MDF is surely a bit different from other types of wood. You cannot treat them as solid wood. Hence, joining MDF at right angles is a big challenge.
Though the problem is common to almost all woodworkers, it is possible to join the medium-fiber boards maintaining the right angle. First of all, the entire joining process requires intensive attention. Also, you need to keep in the head a few things including proper sawing and using the right tools. However, knowing the proper joint technique and applying them wisely are the main keys. Moreover, MDF is totally different from boards made of solid wood. Also, it is surely the best material for building cabinets and other home decorating pieces.
Since you have already stepped on this site, let us guide you to the entire methods and related concepts. So, bear with us till the last of the article.
|Butt Joint||Moderate||Easy||Clamps, Screws||Low|
|Pocket Hole||High||Moderate||Pocket Hole Jig, Screws||Moderate|
|Dowel Joint||High||Moderate||Doweling Jig, Dowels, Glue||Moderate|
|Biscuit Joint||High||Moderate||Biscuit Joiner, Biscuits, Glue||Moderate|
|Miter Joint||Low||Difficult||Miter Saw, Clamps, Screws||High|
One of our articles –How to Screw into MDF without Splitting?
What kind of joints are used to stick two pieces of MDF together?
Medium-density fiberboard (MDF) is an engineered material that includes small wood fibers. The fibers are basically glued with each other under compressed pressure and high temperature. Moreover, the manufacturers produce such material by pulverizing the wood into tiny fibers.
Certainly, MDF cores do not have strength like plywood or lumber. But when the pieces are joined together, you can use any type of joint. However, professionals suggest some joints that have helped them to maintain the right angles.
You can adopt different joining methods for MDF for example
These are cylindrical rods that woodworkers use to reinforce the joints of MDF pieces. Dowels can be very strong at times as when they are used to make joints, they take extensive force to break them apart. Dowels make a joint in one piece. Thus, to secure and strengthen the joint more, woodworkers further use an adhesive or wood glue.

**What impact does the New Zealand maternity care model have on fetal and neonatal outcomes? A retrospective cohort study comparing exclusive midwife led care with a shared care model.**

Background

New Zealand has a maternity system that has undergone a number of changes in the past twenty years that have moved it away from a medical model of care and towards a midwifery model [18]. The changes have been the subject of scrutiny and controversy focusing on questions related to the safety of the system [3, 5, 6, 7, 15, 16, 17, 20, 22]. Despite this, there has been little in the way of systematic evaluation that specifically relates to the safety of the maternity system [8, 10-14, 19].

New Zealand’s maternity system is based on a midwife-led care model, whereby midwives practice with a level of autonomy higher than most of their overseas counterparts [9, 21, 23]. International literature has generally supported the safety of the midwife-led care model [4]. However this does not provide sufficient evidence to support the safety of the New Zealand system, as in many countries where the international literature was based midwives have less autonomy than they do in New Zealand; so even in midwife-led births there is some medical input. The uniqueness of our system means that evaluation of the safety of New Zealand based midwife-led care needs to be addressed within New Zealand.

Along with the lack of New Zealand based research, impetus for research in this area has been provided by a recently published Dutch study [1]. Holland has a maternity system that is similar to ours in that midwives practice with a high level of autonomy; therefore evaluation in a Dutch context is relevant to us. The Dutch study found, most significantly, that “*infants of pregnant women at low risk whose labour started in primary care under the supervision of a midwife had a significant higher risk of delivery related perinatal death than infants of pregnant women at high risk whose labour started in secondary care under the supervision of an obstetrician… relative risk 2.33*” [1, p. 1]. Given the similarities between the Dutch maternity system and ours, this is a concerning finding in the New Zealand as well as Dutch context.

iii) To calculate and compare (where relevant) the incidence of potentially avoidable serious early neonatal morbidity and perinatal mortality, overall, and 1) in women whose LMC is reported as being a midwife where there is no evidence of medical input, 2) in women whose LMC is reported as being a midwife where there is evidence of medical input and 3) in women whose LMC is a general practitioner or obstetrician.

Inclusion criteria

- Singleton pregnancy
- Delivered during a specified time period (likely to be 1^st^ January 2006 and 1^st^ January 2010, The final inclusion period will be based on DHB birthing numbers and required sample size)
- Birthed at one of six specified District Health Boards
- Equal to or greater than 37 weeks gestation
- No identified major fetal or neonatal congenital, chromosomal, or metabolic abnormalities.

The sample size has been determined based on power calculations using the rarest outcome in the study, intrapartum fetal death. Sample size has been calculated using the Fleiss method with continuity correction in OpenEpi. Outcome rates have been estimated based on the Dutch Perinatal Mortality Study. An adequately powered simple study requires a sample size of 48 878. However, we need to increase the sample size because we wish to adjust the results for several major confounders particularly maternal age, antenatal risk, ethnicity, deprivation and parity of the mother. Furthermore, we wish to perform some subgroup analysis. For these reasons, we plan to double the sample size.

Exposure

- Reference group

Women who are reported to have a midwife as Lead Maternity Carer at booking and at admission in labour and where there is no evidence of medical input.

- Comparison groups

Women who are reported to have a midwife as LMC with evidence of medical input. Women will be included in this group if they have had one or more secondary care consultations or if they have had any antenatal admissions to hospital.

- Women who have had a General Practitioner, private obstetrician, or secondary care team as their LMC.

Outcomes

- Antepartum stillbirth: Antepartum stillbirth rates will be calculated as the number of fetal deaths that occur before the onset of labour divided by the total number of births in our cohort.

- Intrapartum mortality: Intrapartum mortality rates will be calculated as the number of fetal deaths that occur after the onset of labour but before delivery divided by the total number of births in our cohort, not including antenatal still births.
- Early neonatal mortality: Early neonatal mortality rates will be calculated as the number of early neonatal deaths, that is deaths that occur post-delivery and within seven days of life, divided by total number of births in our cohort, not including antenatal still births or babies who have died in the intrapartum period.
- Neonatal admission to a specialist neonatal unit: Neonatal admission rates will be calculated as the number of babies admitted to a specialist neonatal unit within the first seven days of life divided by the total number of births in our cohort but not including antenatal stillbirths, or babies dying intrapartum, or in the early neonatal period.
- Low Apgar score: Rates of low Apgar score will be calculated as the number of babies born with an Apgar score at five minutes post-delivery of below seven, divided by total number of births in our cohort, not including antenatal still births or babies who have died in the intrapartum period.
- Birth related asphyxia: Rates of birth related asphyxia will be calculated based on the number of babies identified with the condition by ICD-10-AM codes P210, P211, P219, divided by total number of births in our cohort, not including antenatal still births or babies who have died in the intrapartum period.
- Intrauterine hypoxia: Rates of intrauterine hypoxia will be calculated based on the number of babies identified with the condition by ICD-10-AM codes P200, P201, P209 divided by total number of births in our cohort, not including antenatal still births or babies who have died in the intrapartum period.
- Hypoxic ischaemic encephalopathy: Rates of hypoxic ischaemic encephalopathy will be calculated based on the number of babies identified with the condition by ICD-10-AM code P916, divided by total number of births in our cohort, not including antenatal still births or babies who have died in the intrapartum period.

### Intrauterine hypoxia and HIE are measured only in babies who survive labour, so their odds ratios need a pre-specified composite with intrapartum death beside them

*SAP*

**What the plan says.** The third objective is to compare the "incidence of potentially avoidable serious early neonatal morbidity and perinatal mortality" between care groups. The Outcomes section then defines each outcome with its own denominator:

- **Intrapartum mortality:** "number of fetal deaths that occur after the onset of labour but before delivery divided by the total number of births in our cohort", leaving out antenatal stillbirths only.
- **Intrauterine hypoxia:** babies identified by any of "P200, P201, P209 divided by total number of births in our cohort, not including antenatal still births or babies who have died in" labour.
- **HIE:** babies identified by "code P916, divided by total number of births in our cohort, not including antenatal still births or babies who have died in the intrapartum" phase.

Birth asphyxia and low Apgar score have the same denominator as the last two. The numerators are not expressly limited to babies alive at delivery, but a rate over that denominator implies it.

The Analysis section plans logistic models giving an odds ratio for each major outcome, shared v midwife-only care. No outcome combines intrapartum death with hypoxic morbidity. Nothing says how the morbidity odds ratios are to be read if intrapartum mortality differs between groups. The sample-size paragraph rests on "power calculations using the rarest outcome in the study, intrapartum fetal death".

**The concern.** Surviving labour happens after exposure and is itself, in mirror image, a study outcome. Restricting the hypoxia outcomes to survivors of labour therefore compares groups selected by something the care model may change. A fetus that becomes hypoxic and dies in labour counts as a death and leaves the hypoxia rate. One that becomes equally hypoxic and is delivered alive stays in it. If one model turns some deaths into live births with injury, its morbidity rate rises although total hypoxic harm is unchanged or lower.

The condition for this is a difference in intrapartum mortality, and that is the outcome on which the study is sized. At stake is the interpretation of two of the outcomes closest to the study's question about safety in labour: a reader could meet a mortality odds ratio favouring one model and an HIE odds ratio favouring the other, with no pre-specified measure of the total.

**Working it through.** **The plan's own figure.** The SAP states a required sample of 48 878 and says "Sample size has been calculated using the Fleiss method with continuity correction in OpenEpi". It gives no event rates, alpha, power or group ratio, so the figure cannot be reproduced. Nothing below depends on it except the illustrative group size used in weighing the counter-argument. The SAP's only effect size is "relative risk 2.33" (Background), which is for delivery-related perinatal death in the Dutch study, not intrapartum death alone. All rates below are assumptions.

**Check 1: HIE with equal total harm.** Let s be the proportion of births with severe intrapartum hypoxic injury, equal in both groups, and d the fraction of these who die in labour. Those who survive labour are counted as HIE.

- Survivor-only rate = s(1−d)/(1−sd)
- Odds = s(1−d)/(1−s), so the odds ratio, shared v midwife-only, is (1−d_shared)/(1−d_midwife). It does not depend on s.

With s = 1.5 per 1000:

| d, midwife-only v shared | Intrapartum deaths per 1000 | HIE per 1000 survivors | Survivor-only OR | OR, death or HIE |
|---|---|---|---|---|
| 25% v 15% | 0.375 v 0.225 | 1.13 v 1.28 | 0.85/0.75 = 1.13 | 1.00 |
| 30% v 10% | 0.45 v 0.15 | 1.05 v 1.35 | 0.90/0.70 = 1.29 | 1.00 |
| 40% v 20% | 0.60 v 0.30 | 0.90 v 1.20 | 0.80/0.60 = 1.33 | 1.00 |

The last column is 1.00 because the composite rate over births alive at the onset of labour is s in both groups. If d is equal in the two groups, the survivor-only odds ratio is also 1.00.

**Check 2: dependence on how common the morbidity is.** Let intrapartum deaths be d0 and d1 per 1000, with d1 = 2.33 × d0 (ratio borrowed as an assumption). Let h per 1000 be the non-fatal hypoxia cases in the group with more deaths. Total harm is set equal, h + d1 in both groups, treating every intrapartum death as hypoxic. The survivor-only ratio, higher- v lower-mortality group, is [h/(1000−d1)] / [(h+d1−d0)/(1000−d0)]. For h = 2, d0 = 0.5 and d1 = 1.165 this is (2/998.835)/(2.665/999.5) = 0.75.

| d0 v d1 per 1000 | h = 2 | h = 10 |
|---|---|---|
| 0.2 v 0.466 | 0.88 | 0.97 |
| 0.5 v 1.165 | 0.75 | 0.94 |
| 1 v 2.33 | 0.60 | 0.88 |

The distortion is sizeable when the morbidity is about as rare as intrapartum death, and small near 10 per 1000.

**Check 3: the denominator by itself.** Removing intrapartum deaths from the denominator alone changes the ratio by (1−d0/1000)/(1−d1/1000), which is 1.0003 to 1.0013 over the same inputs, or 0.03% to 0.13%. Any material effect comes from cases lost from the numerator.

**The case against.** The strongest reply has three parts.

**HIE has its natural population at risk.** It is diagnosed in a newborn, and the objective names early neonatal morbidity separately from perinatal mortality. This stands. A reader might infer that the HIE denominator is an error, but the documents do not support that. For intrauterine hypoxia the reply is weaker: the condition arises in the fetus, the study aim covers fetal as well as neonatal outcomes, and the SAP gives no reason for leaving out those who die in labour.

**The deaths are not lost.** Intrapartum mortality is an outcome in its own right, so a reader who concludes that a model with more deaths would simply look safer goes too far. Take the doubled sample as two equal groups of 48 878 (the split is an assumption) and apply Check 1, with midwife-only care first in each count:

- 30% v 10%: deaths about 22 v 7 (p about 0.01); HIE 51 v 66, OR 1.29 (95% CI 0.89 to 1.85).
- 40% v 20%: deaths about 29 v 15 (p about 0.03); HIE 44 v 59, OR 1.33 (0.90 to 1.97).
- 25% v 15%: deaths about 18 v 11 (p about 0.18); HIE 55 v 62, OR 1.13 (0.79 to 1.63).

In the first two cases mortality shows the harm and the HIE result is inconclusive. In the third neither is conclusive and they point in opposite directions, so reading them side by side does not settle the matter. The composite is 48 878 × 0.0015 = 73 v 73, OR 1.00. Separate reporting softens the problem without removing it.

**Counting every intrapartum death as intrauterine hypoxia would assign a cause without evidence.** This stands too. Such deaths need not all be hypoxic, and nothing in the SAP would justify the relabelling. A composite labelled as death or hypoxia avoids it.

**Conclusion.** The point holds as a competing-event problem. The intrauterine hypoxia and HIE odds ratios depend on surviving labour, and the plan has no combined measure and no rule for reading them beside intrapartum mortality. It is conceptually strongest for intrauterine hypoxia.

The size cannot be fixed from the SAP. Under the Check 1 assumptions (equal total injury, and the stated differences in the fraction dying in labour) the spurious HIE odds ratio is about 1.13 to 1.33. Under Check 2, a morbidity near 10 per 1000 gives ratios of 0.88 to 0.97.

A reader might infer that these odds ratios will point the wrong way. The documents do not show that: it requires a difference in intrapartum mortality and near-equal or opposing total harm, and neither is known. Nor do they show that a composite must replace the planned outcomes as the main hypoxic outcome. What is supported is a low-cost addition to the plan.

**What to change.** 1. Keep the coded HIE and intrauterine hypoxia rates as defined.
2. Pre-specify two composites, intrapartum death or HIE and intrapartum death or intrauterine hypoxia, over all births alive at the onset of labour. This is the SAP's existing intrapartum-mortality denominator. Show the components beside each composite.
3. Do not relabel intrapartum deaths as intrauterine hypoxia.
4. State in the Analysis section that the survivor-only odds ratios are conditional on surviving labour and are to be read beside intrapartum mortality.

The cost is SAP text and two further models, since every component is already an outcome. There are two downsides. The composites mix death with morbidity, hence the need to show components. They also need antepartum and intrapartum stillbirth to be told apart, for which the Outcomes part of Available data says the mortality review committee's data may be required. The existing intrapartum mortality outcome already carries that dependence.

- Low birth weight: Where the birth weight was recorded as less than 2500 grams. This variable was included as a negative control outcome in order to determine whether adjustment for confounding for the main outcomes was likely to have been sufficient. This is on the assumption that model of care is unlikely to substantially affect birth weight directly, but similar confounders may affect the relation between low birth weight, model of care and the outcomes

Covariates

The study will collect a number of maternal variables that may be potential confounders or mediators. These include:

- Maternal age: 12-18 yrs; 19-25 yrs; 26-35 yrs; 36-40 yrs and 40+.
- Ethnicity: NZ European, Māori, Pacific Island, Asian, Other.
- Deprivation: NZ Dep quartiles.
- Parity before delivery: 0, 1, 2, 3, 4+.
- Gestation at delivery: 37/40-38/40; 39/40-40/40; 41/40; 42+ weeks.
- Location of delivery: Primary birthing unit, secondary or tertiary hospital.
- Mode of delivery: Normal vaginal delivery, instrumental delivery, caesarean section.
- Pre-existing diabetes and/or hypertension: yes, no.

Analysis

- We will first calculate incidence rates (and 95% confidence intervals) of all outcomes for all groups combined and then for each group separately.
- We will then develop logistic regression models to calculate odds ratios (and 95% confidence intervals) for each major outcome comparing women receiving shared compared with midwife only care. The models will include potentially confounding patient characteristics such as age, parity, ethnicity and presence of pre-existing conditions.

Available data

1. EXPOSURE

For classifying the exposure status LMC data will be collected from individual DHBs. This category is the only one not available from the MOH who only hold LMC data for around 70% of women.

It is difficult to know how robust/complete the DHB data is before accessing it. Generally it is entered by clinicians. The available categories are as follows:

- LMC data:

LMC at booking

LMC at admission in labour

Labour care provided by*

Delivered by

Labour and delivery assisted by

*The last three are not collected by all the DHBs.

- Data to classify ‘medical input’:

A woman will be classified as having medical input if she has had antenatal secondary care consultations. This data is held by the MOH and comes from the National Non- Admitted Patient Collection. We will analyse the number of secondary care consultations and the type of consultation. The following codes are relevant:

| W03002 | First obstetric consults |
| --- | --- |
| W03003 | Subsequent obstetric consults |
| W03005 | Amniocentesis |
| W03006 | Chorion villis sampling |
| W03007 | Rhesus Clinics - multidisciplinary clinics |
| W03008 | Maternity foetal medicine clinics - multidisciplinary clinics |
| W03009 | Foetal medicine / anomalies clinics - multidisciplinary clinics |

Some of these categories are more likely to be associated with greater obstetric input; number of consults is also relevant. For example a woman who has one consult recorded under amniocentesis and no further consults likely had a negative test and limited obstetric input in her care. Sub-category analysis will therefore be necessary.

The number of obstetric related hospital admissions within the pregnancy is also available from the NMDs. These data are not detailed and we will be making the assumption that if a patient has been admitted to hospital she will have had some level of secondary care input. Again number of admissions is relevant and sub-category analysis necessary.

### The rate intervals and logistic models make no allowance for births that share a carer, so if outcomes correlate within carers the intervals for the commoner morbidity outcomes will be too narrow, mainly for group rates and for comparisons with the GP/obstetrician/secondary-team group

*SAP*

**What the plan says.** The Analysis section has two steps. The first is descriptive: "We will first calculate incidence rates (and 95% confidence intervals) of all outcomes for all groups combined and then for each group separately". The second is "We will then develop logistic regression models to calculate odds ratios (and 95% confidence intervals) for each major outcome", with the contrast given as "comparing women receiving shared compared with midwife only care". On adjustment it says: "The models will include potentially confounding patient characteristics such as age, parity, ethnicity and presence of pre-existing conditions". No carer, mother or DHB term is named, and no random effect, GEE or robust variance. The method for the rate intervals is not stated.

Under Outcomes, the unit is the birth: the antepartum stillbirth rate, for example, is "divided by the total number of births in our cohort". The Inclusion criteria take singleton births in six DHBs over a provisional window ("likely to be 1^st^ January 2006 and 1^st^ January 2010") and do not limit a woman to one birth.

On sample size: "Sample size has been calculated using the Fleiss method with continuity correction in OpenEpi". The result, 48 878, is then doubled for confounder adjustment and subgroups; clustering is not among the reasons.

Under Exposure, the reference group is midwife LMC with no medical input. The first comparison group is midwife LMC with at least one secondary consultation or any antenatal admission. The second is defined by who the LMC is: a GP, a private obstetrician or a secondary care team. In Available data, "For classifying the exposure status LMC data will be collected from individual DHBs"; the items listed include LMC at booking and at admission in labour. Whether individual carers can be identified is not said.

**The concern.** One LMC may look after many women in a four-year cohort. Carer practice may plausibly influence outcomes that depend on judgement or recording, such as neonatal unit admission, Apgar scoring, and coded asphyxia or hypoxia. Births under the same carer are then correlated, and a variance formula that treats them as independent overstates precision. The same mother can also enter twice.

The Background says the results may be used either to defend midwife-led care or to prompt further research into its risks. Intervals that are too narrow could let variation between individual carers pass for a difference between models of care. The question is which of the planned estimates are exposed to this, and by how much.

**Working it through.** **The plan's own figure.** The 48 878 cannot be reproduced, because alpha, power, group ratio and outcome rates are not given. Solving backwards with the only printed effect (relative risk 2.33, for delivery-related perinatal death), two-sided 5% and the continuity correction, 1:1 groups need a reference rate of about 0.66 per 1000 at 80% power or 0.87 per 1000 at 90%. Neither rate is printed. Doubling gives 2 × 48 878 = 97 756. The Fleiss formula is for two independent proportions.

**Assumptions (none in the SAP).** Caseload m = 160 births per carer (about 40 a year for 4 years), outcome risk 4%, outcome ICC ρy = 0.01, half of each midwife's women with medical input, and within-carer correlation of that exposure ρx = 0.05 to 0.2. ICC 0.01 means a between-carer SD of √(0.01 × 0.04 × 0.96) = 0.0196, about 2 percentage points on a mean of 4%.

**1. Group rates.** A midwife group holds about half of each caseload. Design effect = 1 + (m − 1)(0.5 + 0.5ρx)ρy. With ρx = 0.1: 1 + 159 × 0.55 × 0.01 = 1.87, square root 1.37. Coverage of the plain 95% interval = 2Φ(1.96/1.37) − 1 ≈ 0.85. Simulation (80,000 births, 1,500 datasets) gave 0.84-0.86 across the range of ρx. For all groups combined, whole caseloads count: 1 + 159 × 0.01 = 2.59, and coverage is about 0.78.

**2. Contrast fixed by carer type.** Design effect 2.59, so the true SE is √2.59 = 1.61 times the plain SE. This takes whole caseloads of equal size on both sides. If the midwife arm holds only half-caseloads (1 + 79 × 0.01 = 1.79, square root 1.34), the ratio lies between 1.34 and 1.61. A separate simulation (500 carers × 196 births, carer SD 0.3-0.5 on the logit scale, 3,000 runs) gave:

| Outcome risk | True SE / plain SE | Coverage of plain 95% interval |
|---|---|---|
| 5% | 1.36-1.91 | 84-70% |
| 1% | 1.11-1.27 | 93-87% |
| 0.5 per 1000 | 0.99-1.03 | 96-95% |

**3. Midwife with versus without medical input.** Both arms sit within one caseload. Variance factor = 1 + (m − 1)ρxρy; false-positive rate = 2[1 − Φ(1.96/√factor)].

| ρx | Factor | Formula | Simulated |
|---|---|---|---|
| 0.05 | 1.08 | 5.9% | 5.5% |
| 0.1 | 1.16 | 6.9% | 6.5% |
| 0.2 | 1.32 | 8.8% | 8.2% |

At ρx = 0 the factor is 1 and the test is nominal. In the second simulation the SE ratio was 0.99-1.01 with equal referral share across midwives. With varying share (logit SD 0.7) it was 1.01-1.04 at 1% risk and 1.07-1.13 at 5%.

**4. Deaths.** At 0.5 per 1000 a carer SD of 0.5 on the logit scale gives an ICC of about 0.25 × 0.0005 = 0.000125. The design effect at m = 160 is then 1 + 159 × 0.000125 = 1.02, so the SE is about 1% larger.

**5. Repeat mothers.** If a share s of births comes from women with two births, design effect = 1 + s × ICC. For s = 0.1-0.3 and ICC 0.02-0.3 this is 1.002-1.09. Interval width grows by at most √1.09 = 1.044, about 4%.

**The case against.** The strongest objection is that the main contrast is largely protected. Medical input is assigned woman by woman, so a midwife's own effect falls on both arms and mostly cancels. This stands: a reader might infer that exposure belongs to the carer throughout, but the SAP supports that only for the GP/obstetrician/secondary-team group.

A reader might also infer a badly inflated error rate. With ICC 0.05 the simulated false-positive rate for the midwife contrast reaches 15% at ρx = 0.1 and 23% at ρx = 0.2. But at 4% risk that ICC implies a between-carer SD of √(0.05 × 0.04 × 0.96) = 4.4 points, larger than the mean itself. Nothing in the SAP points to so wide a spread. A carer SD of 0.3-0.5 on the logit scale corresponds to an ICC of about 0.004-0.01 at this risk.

- Pocket Holes
Like dowels, pocket holes also reflect their own strength while joining two MDF boards. However, the process is different from each other. Unlike dowels, the pocket holes joint method requires a recess to create in one MDF board and then conjunct the other board to it with screws.
Pocket holes are surely a great and popular joint option as it is appreciably resistant to any kind of vibration or accidental damage. Moreover, they can be easily assembled or disassembled.
- Butt joints
Butt joints are a great option if you want a simple joining of your MDF boards. Butt joints only require screws to make a connection. You can use specific metal fasteners for MDF as well. For reinforcing them, you can use dowels.
- Biscuit Joints
For alignment, biscuit joints on MDF work pretty well. They are nominally stronger. Also, biscuit joints on MDF are less susceptible to detrimental failure. However, there are possibilities that the biscuits may swell before the glue dries. Thus, you have to keep the fact in an account.
- Spline Joints
Spline joints offer a long-lasting and strong connection between MDF boards. You can also make decorative features of your furniture by following this joint method. However, selecting the right spline with the right thickness and width is important for joining MDF.
To have the right length of the spline, you can use a spline cutter jig. Also, this method requires cutting spline pieces at an angle of 45 degrees so that the connection becomes stronger as you assemble the pieces. However, while joining the splines to the board grooves at the right angle you can use a dowel jig.
- Dado Joints
This joint method is a good idea when you want to join plywood with an MDF. For that, create a dado in both plywood and MDF boards and then join them together. You can use a router to cut the dado.
- Rabbet Joints
Rabbet joints can also be an option for joining MDF. However, for cabinet construction, proceeding with this method will not be wise as the boards have less residual strength.
One of our articles –Building Furniture without Nails or Screws.
Joining MDF at Right Angles
Joining MDF End to End
For having a right-angle end-to-end joining of MDF boards you can take the MDF boards and 8mm thick MDF strips. But if you want the joining to be stronger, then you can take 8mm thick plywood strips instead of MDF strips. It certainly shows a better result as plywood happens to be stronger than MDF material. Now, let’s get to the steps.
Step – 1: Cut Plywood Strips
As you already have the MDF boards, the first thing to do is cut plywood strips. You can cut strips having a 2 mm width from the 8 mm thick plywood strips. Cut as many strips as your project may require.
Step – 2: Secure the MDF Board
Now first make sure the MDF boards are cut at an angle of 90 degrees. It will ensure the boards are connected well. Then secure the boards on your worktop with the help of a clamp. It will not allow the board to move while processing the next steps.
Step – 3: Make Channels on Boards
After securing the boards, make channels with a router. You can use a slotting cutter router bit. Make sure the machine bit is 31 with a diameter of 75 and cutting width and thickness of about 9.52 mm and 4.76 mm respectively.
Now rout on each face of the board. Make sure the channels are 8mm long. You may have to secure the board again while flipping the board upside down to make another pass on the other face of the board with the router. However, make sure you are routing each slot 8mm thick so that the plywood strips can easily fit into the slots.
Step – 4: Fit the Strips to the Channels